In five novels and a collection of short stories, Anthony Giardina has written about the conflicts at the intersection of social class, family, and sexuality. Recent History explores the anxieties of a young man whose parents get divorced when his father announces he’s gay; in White Guys, a horrific murder in Boston forces old friends to consider their assumptions about where they belong in the social hierarchy. His new novel, Norumbega Park, traces the lives of the four members of an Italian-American family in Massachusetts over forty years. Richie, the patriarch, is seized by an urge to purchase a traditional house in the titular town, setting in motion a new life for his family. His son Jack breezes through high school on his charm, then runs into trouble when he moves to New York instead of going to college. Joannie, Jack’s sister, joins a convent, and her mother, Stella, struggles with that choice, as well as with her own encroaching mortality. I spoke with Giardina by e-mail about the work and experience that went into creating the new book.
Your fiction has been credited with “charting the move from the working class to the gilded suburbs.” What draws you to this story?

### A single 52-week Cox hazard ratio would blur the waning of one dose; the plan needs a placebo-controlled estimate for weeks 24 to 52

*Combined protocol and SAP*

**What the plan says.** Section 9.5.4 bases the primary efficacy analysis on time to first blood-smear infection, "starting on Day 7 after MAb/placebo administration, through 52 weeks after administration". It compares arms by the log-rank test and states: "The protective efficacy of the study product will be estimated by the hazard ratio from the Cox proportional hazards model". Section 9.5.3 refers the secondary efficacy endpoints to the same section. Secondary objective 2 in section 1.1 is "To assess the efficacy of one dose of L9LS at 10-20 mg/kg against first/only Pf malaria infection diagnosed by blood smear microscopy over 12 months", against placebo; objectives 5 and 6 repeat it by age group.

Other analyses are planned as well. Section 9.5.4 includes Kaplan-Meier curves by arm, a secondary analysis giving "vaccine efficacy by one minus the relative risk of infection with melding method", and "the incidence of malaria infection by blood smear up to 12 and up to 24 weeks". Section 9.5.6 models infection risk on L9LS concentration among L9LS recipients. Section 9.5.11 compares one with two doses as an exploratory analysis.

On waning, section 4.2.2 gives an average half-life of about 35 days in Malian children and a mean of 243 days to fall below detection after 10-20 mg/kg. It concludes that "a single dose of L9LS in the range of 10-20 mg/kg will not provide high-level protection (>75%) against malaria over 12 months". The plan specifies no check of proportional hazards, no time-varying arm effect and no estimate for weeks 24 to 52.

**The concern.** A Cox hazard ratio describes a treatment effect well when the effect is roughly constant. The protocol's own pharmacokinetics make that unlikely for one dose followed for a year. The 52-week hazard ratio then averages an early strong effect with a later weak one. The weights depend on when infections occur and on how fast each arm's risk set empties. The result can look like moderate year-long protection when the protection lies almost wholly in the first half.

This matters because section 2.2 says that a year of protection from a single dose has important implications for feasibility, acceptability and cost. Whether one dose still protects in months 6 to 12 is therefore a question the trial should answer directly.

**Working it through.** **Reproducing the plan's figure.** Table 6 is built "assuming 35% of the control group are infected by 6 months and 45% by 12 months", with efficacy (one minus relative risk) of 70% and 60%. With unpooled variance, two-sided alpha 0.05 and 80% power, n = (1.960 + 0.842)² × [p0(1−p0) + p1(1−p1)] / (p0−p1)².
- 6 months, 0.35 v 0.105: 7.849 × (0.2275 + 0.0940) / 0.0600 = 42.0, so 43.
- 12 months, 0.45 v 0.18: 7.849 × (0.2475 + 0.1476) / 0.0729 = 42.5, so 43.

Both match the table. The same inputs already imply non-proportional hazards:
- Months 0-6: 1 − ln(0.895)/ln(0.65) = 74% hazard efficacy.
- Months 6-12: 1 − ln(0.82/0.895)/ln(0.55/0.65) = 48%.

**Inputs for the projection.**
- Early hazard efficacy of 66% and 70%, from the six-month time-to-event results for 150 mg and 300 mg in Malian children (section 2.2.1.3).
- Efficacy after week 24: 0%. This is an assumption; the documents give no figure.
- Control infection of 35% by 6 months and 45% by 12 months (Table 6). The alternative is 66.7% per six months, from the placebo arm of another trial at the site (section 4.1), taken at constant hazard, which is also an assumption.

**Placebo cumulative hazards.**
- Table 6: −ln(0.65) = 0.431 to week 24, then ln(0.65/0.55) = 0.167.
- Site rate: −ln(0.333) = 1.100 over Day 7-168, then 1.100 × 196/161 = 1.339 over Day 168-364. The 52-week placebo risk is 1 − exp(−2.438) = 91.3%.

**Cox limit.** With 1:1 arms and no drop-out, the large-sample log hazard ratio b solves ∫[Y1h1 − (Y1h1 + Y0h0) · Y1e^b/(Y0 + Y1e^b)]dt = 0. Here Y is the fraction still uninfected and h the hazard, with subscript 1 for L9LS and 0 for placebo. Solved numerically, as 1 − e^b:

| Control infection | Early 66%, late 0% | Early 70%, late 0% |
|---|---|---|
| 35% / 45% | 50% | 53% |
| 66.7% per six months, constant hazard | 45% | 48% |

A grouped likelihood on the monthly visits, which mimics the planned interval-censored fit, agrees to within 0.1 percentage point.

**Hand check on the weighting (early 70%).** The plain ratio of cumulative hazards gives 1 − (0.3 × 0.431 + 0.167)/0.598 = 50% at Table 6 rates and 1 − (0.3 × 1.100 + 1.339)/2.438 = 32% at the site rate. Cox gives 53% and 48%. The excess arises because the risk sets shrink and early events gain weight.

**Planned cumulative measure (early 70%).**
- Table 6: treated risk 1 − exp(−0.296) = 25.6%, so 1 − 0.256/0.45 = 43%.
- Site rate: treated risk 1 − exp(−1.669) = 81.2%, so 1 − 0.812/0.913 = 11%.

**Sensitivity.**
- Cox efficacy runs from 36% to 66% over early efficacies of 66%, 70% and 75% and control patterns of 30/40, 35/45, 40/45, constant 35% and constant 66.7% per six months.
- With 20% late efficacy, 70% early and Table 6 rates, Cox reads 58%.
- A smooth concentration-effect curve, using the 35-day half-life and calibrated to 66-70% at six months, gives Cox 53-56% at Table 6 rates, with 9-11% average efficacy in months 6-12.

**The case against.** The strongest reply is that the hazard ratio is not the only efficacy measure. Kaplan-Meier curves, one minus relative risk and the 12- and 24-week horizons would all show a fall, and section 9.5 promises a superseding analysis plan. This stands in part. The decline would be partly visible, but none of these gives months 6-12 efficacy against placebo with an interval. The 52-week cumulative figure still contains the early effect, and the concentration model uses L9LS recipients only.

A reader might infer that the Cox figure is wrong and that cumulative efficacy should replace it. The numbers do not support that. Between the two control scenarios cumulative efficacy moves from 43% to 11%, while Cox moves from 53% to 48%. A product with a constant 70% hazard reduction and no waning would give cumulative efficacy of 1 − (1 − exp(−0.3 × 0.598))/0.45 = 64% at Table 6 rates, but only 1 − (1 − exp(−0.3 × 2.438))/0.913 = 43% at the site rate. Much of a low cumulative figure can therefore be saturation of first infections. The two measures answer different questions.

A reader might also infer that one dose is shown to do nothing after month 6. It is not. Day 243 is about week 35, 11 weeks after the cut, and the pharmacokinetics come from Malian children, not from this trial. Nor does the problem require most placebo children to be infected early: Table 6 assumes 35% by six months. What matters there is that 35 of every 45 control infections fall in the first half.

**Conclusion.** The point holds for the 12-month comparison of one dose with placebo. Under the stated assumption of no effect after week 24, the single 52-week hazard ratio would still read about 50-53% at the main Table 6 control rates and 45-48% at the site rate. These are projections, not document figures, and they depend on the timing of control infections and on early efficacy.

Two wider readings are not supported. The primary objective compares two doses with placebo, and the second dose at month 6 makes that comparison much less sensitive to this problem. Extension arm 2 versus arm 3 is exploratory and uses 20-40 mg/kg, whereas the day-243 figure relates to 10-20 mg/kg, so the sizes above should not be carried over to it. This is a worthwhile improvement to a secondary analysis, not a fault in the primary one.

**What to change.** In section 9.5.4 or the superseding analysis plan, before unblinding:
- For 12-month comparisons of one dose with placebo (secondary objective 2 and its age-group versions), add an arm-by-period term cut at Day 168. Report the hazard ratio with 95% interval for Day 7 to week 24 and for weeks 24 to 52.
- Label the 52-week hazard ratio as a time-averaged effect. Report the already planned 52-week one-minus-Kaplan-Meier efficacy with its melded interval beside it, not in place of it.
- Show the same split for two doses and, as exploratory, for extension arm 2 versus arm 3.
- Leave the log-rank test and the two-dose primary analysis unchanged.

I was a witness, as a young boy, to my father’s desire to move us up, in our case from a working-class neighborhood to a brand-new neighborhood of houses that men built for themselves—my father and his cronies, Italian-American working-class guys who had made some money. They literally blasted into this hill in Waltham, Massachusetts, this area that had just been woods, and they built these houses that I can see now were just basic split-level structures but that seemed to me kind of magical. It wasn’t just houses these guys were building, it was a whole neighborhood they considered “exclusive.” It made them all act differently. They gave parties for themselves—they dressed up, the women wore gowns. And it was maybe the first complex social observation I was able to make, to watch a group of men and women consciously attempt to reinvent themselves.
Later, of course, I was able to see that this was a huge theme in American fiction, but before I knew it as literature, I had seen it in its raw form, and it left me with a vivid sense that this is how class works in America—that assumption of a new identity based on where you live, and how well you’ve done.
I’ve never wanted to do that for myself. I live in a modest house, and I like to assume a suburban identity where I’m just one of the neighborhood guys. Read More